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Quality youth work is key to preventing crisis for young people

Billy Harding, Policy and Research Officer, talks about the importance of youth work in tackling issues like youth homelessness, gang crime and violence. 

At Centrepoint, we see young people at the sharp end of a crisis every day.

Family breakdown, struggles with mental health, problems with gangs and youth violence are all factors commonly wrapped up with youth homelessness. Cuts to services for young people, especially early intervention services, have only made these issues worse.

Almost two-thirds of the young people Centrepoint supports come to us after having to leave their family home. An increasing number of the young people we support are care leavers with nowhere else to go. These young people are among the most vulnerable members of our society, and are unable to rely on the support available to many of their peers.

A growing void

Violence, gangs and criminal exploitation are increasing problems in our services. Homeless young people, already in a state of vulnerability and isolation, are more at risk of getting caught up in illegal activity and face being targeted by criminal gangs. 

Gangs are able to work within the growing void left by cuts to preventative services, like youth work. These services provide children and young people with suitable adults and role models they can build trusted relationships with. 

Exploitation by gangs can include running drugs across the country, having accounts used for fraud and money laundering, and being the victim of physical, emotional and sexual abuse.

Gang rivalries can also make large areas of town and cities inaccessible – closing off access to jobs and opportunities and leaving homeless young people unable to move on from hostels and supported accommodation.

Youth violence can also lead to young people losing a place to live. We hear stories of those who have to leave their family home due to gangs threatening them and their families. There have also been cases where crime and antisocial behaviour has led to family breakdown and eviction.

Centrepoint is conducting a new piece of research to understand the links between homelessness, violence and criminal exploitation – and we're keen to hear from any youth professionals with experience in this field.

You can find out more about the research and how you can help here >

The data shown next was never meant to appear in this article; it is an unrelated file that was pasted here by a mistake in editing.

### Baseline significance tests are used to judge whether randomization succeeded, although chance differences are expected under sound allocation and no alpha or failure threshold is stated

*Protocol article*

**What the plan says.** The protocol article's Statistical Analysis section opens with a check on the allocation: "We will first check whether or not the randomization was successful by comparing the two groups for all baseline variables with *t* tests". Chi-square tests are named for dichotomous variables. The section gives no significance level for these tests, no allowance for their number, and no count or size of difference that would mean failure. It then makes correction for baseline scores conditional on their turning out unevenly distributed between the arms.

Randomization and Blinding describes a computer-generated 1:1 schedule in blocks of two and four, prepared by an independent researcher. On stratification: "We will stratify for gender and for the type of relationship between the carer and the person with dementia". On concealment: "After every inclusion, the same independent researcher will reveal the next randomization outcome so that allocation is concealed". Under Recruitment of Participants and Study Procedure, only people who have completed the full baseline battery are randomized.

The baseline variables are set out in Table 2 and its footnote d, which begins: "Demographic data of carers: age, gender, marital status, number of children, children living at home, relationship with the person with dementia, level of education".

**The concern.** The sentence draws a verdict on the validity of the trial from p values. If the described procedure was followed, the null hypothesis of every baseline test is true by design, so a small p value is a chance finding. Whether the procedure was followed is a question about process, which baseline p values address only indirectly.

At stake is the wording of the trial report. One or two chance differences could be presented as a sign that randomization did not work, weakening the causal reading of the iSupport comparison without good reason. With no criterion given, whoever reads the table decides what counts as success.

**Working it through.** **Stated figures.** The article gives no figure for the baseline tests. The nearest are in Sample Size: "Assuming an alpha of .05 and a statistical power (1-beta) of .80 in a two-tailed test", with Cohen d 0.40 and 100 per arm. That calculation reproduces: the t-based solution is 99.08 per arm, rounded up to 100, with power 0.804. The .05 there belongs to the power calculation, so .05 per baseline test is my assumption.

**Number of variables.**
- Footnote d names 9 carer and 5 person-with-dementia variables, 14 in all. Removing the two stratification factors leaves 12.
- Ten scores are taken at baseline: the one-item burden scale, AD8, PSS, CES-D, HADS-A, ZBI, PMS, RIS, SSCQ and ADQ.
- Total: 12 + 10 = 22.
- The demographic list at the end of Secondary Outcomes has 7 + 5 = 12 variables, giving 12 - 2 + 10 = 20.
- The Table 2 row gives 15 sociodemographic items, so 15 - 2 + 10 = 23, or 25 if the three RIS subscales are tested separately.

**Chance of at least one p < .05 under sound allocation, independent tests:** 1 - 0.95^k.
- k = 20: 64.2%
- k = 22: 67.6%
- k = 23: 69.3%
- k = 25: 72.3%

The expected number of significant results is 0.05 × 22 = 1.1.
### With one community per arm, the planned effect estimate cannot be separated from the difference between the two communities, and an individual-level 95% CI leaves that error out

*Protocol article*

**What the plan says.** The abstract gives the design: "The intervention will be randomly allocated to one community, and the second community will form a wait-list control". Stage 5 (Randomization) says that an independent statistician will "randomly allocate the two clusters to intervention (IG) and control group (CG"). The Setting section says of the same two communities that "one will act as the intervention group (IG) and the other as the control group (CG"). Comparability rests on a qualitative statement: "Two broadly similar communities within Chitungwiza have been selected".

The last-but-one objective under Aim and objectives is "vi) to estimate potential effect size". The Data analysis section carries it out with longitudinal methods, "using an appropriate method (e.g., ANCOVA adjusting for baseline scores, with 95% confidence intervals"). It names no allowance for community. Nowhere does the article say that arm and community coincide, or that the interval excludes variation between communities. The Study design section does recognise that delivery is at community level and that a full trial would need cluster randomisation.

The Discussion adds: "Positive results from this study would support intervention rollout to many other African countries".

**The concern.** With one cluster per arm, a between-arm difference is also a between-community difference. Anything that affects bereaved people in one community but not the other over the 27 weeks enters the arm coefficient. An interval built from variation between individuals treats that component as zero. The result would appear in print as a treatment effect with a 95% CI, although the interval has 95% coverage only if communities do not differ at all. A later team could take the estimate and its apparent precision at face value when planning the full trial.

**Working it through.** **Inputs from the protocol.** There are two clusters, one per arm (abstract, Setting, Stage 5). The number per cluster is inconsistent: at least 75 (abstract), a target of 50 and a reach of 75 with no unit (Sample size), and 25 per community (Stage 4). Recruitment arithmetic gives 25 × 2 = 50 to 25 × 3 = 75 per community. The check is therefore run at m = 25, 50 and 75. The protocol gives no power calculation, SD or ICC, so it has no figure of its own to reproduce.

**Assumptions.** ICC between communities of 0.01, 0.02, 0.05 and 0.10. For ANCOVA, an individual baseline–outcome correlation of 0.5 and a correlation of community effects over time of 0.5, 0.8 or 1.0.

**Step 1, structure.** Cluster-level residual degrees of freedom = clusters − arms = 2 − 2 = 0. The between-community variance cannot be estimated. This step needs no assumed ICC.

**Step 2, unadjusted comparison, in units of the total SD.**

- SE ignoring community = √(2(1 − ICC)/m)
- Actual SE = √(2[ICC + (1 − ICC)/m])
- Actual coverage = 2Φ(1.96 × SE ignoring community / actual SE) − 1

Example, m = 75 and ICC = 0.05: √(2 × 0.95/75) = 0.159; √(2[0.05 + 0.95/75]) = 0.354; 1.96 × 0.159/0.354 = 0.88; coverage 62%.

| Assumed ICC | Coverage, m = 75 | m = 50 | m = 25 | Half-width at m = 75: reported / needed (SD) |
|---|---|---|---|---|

Keeping young people safe from gangs and exploitation is also a key focus of our National Youth Homelessness Conference, which takes place in Coventry on Thursday 21 March.

Experts from Redthread and Catch22, national charities tackling youth violence will be leading a workshop on identifying young people at risk of involvement and effective ways of keeping them safe.

Find out more and book your tickets here >

A lack of youth services

Of course, like youth homelessness involvement in violence and criminal activity is the result of a complicated interplay of factors. These issues range from poverty and exclusion to peer groups and poor mental health.

However speaking to both young people and practitioners, a common theme keeps recurring – the lack of quality youth services and opportunities available for young people before they reach crisis point.

For example, the Safer Lives Survey in the interim report of the Youth Violence Commission asked "If there was one thing you could change that you think would make young people safer, what would it be?"

Over 2,200 young people responded, with the most popular answer being "the provision of more youth centres, sport clubs and other youth activities in their local areas".

As well as giving critical respite to parents and carers, and providing a place for young people to congregate other than on the streets, staffed young services can offer advice and support on a range of issues. They also provide safe spaces for non-formal education, and are key to providing personal and social development that is so beneficial to an individual, their community and society.

Youth services also provide a crucial first step that can help prevention of so many other needs later on in a young person's life. One Centrepoint young person, in discussing reasons why he became homeless after family breakdown, speak about the closure of his local youth centres.

"Those places were good because people got together. Your friends were there. There were things to do instead of just roaming the streets. Now parents just worry. They’re fretting that you’re going to get stabbed," he said.

Centrepoint staff and key workers support young people and keep them safe as they move on from homelessness. But access to quality youth work has a part to play in making sure they don't become homeless in the first place.

That's why Centrepoint is supporting calls to ensure that quality youth work is available to all young people across the UK. Without the support, advice and guidance that committed youth workers can offer, we fear that more young people will end up in crisis situations – whether that's losing a job, a place to live or worse.

This article was first published on the National Youth Agency website >



Centrepoint campaigns to influence national and local government policy that affects homeless young people.

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